||See SR18 for the beginning of this article.|
A HISTORICAL SKETCH OF ONE OF THE FISHER FAMILIES.
BY ONE OF THEM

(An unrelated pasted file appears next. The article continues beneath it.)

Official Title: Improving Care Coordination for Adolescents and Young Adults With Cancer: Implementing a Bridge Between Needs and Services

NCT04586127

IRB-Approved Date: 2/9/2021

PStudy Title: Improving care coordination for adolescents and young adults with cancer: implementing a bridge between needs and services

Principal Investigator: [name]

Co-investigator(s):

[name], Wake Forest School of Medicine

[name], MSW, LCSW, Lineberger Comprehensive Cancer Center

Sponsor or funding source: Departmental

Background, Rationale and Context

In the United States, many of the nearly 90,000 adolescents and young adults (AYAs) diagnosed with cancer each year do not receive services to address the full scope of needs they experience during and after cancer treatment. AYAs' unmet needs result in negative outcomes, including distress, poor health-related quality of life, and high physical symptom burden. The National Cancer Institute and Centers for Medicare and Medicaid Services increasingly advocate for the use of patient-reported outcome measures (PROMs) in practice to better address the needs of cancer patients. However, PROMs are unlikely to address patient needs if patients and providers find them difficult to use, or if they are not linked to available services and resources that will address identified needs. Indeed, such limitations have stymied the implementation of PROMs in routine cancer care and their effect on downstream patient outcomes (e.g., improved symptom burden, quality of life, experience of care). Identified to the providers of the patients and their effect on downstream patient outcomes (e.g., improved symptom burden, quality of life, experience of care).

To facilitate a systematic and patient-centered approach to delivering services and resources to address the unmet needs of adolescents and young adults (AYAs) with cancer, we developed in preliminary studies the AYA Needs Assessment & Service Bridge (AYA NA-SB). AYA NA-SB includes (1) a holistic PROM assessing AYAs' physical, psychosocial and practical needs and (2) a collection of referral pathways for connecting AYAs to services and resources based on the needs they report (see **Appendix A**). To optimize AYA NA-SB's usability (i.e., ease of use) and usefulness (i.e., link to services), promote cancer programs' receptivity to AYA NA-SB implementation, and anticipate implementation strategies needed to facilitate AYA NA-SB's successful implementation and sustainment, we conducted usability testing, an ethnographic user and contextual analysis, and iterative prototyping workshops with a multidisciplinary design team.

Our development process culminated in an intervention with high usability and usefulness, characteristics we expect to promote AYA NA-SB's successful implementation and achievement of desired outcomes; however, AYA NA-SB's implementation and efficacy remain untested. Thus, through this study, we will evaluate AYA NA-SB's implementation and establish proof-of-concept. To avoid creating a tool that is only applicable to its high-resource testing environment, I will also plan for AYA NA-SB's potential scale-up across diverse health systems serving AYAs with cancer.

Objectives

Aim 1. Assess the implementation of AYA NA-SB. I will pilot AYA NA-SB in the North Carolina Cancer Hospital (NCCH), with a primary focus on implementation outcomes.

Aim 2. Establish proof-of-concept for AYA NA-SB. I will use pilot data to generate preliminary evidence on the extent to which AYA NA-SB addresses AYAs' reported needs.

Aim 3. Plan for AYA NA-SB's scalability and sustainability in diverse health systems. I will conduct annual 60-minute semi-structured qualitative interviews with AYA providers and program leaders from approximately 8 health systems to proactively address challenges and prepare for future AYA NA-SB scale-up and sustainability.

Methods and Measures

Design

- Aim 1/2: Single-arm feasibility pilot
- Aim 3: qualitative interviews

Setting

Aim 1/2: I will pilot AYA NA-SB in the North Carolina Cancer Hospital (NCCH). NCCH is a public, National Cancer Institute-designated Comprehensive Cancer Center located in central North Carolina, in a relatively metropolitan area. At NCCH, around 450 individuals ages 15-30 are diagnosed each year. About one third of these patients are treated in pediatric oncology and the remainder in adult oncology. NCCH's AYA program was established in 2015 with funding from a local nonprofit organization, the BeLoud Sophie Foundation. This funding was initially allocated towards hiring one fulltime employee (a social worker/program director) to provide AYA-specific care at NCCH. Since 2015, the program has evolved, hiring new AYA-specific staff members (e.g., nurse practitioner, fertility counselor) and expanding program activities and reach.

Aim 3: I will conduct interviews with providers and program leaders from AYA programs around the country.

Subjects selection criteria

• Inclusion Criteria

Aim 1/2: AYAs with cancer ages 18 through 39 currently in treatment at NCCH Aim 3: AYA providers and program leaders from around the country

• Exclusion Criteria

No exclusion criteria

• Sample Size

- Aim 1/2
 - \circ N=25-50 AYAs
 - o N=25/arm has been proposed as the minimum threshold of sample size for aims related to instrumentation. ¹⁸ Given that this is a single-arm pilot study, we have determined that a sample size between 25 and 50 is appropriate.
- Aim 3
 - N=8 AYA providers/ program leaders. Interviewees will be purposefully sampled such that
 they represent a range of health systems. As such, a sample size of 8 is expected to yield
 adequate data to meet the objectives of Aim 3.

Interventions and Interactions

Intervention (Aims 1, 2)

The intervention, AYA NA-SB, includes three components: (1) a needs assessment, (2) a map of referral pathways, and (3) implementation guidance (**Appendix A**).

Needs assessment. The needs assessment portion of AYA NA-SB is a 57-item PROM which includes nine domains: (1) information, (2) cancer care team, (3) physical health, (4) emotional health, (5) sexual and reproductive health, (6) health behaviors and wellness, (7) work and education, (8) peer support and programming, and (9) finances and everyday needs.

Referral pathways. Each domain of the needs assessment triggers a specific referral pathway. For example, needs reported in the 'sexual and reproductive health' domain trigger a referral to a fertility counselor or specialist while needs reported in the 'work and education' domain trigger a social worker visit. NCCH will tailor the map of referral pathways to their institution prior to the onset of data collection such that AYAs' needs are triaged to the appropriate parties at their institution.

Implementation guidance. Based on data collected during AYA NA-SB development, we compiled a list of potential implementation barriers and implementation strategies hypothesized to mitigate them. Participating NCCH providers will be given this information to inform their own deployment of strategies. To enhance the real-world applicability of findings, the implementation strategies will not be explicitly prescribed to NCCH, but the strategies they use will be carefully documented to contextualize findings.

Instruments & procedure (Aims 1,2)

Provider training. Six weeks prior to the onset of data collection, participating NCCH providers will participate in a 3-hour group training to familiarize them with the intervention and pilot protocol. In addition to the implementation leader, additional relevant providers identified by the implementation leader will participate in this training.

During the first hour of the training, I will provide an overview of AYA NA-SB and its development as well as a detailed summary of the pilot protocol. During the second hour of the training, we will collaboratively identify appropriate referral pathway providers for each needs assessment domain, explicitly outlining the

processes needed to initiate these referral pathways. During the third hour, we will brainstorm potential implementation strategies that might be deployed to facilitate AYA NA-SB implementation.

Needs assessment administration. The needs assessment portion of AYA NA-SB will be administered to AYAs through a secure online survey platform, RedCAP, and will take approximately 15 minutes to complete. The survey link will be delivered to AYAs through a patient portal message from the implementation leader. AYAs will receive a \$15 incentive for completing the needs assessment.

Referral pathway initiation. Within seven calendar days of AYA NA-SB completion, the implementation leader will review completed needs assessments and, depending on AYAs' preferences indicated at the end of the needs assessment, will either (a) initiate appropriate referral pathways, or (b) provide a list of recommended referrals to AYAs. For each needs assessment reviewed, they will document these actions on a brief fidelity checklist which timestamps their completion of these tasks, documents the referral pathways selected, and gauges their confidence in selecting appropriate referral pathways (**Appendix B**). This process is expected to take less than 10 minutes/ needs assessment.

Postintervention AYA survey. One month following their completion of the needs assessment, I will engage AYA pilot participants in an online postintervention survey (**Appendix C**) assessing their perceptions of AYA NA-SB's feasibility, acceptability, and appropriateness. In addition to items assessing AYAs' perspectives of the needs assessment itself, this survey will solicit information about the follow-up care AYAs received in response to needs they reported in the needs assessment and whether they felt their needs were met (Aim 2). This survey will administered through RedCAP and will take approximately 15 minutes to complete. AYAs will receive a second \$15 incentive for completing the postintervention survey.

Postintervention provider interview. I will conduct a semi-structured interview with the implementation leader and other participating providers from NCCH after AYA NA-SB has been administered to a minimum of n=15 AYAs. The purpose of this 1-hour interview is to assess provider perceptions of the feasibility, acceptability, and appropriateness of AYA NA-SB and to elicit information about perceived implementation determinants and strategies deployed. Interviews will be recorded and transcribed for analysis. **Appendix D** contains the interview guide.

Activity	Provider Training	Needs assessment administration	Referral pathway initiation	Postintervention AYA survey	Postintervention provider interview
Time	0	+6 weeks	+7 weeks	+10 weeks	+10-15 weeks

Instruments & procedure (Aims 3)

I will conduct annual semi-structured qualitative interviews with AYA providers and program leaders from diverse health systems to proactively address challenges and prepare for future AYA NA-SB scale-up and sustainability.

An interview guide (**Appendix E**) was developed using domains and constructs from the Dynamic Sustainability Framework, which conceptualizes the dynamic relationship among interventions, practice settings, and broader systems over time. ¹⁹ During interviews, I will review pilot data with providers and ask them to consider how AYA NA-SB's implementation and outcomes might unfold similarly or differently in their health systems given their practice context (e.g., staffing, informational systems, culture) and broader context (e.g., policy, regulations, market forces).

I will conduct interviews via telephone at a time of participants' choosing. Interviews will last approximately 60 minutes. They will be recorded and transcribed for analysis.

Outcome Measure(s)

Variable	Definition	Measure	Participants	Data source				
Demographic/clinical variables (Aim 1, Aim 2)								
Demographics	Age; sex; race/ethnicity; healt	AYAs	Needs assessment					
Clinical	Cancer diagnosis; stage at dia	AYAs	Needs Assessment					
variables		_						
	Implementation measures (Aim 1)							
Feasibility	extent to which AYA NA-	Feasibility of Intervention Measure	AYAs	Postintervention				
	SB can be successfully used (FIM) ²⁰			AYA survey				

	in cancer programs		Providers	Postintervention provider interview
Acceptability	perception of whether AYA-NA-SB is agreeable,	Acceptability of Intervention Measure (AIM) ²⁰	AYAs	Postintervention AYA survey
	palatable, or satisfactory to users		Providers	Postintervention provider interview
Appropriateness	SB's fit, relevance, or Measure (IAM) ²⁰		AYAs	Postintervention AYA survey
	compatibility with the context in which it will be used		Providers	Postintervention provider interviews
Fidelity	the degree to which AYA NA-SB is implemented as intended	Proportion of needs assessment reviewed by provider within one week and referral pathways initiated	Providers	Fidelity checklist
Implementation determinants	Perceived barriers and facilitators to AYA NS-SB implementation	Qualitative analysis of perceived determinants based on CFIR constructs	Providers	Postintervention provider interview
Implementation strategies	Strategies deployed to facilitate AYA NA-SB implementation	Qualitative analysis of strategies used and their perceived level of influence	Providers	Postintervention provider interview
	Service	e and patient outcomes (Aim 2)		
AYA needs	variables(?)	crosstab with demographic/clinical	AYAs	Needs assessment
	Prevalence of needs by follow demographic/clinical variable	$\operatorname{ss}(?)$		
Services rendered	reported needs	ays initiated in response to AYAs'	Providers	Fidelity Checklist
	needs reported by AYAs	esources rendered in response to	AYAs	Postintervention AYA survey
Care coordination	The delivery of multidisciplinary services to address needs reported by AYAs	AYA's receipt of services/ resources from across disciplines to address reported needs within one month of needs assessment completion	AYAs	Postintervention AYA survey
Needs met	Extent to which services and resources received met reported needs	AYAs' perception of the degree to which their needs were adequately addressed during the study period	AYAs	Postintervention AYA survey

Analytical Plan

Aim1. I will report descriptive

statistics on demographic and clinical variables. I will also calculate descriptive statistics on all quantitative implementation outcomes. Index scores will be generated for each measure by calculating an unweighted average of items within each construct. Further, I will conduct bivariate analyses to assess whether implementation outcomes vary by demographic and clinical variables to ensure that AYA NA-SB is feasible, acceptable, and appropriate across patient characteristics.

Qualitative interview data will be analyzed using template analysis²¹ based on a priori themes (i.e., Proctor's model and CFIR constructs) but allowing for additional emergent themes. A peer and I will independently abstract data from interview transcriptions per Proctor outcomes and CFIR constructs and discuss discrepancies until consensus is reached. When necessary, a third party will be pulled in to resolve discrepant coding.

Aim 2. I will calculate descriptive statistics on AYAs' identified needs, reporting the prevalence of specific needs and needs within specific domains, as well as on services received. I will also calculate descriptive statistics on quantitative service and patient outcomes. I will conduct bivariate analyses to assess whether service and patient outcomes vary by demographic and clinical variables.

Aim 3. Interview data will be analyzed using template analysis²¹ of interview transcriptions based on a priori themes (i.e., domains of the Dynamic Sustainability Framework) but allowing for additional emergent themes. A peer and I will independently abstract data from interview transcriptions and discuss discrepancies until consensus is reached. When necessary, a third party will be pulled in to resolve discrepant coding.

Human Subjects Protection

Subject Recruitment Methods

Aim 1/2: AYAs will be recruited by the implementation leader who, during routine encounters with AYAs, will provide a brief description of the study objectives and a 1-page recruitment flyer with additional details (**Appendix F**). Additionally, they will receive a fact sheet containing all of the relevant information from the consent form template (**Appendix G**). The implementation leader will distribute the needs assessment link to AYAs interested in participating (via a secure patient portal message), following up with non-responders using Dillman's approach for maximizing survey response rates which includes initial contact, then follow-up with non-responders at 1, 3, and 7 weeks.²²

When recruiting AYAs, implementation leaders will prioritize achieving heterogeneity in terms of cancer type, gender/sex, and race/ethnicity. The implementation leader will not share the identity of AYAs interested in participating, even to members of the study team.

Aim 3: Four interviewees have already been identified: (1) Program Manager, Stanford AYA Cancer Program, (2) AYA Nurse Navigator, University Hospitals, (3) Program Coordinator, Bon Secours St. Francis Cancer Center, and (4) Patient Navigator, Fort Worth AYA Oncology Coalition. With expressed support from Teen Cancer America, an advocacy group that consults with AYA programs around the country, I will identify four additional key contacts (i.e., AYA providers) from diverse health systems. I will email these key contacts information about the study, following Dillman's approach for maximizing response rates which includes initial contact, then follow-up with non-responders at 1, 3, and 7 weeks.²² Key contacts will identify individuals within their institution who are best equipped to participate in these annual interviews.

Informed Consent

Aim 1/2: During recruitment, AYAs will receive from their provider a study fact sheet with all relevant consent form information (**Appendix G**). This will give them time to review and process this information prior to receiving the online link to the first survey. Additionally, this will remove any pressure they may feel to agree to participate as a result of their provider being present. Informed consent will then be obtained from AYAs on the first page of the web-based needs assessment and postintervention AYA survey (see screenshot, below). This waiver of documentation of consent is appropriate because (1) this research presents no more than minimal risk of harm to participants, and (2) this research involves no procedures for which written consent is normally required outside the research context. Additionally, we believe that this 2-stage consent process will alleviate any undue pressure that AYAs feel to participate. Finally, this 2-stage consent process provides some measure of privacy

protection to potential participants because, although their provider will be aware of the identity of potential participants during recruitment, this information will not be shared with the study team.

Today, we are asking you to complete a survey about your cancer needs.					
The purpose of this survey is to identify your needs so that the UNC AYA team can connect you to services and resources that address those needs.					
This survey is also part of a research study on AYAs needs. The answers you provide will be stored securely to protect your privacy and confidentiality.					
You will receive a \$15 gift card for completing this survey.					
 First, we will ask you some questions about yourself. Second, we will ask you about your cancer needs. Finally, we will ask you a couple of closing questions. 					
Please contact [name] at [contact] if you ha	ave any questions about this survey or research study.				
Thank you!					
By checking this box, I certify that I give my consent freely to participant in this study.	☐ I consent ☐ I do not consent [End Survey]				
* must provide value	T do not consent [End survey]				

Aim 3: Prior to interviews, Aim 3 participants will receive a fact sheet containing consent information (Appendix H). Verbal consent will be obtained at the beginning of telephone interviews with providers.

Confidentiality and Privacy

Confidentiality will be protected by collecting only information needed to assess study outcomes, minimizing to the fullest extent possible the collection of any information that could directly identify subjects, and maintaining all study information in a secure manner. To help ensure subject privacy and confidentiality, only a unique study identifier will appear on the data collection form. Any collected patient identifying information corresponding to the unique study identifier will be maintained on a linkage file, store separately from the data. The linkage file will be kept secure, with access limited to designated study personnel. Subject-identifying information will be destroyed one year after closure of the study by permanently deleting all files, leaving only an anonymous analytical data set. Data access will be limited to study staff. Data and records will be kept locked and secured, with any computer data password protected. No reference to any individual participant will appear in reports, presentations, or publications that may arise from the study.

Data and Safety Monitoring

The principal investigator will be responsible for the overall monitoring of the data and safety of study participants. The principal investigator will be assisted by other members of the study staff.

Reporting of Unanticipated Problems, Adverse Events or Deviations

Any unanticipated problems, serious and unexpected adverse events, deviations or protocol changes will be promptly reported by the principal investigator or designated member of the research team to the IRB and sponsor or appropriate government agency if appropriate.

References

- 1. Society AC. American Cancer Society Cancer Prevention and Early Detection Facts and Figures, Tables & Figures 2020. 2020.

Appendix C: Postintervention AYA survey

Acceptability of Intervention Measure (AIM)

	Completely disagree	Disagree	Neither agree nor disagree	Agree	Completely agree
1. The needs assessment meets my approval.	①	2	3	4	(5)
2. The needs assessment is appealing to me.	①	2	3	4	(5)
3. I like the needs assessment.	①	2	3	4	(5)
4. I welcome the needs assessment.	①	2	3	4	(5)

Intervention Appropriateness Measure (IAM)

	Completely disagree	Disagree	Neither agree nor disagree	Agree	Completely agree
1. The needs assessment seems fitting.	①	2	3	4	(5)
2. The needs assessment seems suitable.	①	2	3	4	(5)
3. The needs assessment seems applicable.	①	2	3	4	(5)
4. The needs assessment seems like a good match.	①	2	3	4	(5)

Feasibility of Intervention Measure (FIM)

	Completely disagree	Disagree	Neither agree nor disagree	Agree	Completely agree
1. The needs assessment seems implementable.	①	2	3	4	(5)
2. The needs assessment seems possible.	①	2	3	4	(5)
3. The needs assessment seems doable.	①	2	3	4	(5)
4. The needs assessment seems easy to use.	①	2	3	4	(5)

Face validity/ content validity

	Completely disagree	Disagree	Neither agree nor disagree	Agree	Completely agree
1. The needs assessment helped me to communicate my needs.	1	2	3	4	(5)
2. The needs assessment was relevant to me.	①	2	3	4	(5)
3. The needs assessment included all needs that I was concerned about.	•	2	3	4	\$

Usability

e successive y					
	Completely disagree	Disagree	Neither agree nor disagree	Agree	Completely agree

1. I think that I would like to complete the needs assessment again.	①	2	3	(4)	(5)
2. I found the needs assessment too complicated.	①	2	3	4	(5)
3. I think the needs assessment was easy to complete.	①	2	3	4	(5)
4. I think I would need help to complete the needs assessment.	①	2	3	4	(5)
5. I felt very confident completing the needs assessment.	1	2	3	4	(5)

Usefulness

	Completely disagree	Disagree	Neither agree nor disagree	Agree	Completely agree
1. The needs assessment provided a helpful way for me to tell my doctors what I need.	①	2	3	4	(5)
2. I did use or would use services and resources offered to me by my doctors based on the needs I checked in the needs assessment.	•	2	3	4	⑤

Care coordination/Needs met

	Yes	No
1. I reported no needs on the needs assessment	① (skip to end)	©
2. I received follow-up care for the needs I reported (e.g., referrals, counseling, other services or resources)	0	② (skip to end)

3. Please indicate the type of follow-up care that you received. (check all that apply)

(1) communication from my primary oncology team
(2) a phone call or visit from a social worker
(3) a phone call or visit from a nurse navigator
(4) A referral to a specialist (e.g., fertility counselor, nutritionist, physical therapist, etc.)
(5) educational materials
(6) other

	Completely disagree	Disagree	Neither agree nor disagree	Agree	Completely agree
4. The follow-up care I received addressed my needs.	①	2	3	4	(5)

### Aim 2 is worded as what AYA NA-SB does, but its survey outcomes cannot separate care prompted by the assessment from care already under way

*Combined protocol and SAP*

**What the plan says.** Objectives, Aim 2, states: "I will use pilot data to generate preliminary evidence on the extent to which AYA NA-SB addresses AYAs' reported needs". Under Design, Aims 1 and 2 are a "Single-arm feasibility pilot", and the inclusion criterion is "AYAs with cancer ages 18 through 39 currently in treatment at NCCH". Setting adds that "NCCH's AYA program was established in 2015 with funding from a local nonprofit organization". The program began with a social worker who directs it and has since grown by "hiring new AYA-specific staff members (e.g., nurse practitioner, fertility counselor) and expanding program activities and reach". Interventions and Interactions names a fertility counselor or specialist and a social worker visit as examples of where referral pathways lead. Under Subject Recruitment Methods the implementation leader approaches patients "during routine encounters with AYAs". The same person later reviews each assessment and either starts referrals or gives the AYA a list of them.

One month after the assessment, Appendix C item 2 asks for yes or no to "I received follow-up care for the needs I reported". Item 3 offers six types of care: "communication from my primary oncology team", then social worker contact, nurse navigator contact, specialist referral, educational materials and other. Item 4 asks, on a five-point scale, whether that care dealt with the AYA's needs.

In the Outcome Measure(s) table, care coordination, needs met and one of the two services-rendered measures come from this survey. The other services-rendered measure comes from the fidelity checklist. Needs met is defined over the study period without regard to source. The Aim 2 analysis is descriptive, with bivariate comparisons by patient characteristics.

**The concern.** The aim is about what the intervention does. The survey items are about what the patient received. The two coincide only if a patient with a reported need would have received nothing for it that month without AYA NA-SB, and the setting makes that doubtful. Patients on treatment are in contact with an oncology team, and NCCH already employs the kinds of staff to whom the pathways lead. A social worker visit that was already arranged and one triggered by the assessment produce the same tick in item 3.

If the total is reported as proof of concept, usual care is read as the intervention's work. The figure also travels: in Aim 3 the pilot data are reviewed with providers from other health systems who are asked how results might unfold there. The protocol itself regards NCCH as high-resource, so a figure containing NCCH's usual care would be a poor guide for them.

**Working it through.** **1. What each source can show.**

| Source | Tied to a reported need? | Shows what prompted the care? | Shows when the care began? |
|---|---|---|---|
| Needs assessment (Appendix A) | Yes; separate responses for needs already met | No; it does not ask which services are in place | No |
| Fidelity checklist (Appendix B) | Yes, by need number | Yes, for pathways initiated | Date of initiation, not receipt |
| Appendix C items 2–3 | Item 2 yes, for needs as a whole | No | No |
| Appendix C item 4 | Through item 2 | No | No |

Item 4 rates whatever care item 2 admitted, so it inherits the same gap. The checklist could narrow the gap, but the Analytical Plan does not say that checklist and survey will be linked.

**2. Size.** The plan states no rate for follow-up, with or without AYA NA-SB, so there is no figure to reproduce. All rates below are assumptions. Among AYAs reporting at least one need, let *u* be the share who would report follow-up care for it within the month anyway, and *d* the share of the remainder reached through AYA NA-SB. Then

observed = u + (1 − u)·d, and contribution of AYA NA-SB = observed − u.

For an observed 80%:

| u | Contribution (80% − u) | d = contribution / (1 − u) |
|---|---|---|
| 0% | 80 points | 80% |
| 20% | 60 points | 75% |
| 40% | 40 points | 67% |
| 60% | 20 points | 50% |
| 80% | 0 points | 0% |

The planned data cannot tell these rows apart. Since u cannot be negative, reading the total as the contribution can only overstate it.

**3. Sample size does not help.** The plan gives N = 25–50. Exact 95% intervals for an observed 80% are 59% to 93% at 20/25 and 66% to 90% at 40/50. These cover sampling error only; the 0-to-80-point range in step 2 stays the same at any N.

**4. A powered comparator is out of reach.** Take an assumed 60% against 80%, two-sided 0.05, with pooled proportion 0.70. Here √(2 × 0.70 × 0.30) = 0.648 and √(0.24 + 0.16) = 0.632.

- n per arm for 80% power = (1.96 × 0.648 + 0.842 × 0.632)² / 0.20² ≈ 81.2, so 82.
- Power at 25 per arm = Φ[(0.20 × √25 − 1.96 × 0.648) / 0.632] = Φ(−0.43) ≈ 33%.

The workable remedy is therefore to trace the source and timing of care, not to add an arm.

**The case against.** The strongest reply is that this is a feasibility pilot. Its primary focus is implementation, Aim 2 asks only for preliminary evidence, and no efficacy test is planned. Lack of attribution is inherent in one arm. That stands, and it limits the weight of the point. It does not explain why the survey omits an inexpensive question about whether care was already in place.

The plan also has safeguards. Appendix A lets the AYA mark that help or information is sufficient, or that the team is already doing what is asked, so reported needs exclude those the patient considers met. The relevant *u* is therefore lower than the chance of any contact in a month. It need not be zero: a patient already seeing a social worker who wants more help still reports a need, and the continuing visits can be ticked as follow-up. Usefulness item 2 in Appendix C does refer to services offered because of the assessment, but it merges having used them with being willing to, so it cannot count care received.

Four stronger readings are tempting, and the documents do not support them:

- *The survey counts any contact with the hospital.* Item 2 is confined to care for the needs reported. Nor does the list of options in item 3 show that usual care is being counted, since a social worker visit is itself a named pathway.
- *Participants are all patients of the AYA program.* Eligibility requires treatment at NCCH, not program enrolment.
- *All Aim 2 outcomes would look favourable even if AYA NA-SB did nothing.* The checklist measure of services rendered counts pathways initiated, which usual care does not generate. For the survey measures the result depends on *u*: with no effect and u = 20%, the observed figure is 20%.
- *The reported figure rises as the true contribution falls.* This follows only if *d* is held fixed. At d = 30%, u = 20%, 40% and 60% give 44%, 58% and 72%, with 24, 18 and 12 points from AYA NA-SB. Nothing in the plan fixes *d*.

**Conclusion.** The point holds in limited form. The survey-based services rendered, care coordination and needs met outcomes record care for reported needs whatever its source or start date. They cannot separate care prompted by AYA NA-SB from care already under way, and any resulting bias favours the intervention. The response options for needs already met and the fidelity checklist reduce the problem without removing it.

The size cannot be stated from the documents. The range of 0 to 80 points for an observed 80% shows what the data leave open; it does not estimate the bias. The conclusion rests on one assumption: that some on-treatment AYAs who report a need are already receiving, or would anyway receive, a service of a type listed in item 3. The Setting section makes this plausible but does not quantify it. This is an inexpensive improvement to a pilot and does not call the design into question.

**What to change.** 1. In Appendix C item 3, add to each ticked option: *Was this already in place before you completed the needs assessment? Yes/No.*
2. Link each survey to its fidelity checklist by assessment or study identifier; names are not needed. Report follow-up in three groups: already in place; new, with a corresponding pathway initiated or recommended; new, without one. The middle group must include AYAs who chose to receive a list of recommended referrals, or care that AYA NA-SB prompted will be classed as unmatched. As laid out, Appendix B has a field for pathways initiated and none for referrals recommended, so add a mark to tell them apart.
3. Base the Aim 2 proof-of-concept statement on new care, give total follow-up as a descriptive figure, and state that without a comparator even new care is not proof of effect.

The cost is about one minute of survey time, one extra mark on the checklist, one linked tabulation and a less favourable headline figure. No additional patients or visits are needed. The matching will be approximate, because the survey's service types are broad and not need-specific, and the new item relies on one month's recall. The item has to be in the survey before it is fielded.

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The expedition proceeded to a point a short distance below Cincinnati in the north east corner of the state of Indiana, where the current carried their boats near the shore Here they were ambushed by a large body of Indians. Owing to the unwieldy character of their boats, and the low stage of water, they could neither land nor escape. Out of the one hundred men, forty were killed in a few minutes, and the rest were taken prisoner—not a man escaped. The Colonel was not even wounded, but, as he was an officer, he was taken to one side and tomahawked. A small river in that part of the state of Indiana, still bears his name, Laughrey. All the prisoners who were too severely wounded to travel, were dispatched with the tomahawk. After the spoils were secured, the march began for the Shawnee towns, in central Ohio, where they were initiated into Indian life by running the gauntlet and being adopted into Indian families. At that time there was not one white man in what is now state of Ohio, except prisoners. I will describe what running the gauntlet means: When the Indians return from a war expedition on approaching a town, they sent up a far reaching war whoop, which informed their friends at home they were coming, and that they had prisoners. The town at once prepared for their reception. The squaws and boys formed two lines facing each other, the prisoners business being to run between these lines, and the squaws and boys business was to beat them with sticks and stones, and if possible to throw them down. Dexterors, swift footed prisoners generally escaped with slight damage, many, however, receiving great bodily harm. This was repeated at each town they passed and was the grand sport for the Indians. Captive life dragged heavily. Food was sometimes scarce, and always prepared in the most filthy manner. Occasionally Indians g t on a spree, which lasted until the whiskey gave out. On these occasions the squaws hid the prisoners, guns and knives. If they had had a constant supply of whiskey no prisoner could have lived amongst them. After captivity of three months, Mr. Fisher accompanied the family that had adopted him to Detroit on a trading expedition. That place was held by the British. While there he persuaded them to buy him from the Indians, which they did, by paying for him a blanket and a few t inkets. As it would have been madness to attempt to escape to the settlements in Virginia and Pennsylvania in the winter, (the English proposed to give him his liberty on condition that he furnished security for his appearance in the spring), he succeeded in finding a Frenchman who went his bond, and who sent him up to a farm he had on the border of Lake St. Clair, where he spent the winter threshing wheat.